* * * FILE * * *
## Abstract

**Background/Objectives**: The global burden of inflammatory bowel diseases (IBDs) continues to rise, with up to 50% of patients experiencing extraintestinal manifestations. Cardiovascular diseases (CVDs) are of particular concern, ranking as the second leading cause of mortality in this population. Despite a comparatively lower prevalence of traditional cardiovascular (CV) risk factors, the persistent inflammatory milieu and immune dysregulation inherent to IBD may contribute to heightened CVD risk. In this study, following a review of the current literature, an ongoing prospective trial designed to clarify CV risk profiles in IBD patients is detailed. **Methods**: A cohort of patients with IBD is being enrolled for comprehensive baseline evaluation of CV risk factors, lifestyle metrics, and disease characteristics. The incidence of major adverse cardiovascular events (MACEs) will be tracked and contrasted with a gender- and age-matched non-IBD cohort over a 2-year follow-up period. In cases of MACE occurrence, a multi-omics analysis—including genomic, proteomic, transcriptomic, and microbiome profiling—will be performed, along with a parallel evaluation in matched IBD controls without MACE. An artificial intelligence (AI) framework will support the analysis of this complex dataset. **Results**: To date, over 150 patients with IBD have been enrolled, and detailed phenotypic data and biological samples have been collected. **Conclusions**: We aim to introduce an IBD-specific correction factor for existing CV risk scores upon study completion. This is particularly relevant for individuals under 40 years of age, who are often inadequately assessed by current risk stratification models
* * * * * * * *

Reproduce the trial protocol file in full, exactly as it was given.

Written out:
## Abstract

**Background/Objectives**: The global burden of inflammatory bowel diseases (IBDs) continues to rise, with up to 50% of patients experiencing extraintestinal manifestations. Cardiovascular diseases (CVDs) are of particular concern, ranking as the second leading cause of mortality in this population. Despite a comparatively lower prevalence of traditional cardiovascular (CV) risk factors, the persistent inflammatory milieu and immune dysregulation inherent to IBD may contribute to heightened CVD risk. In this study, following a review of the current literature, an ongoing prospective trial designed to clarify CV risk profiles in IBD patients is detailed. **Methods**: A cohort of patients with IBD is being enrolled for comprehensive baseline evaluation of CV risk factors, lifestyle metrics, and disease characteristics. The incidence of major adverse cardiovascular events (MACEs) will be tracked and contrasted with a gender- and age-matched non-IBD cohort over a 2-year follow-up period. In cases of MACE occurrence, a multi-omics analysis—including genomic, proteomic, transcriptomic, and microbiome profiling—will be performed, along with a parallel evaluation in matched IBD controls without MACE. An artificial intelligence (AI) framework will support the analysis of this complex dataset. **Results**: To date, over 150 patients with IBD have been enrolled, and detailed phenotypic data and biological samples have been collected. **Conclusions**: We aim to introduce an IBD-specific correction factor for existing CV risk scores upon study completion. This is particularly relevant for individuals under 40 years of age, who are often inadequately assessed by current risk stratification models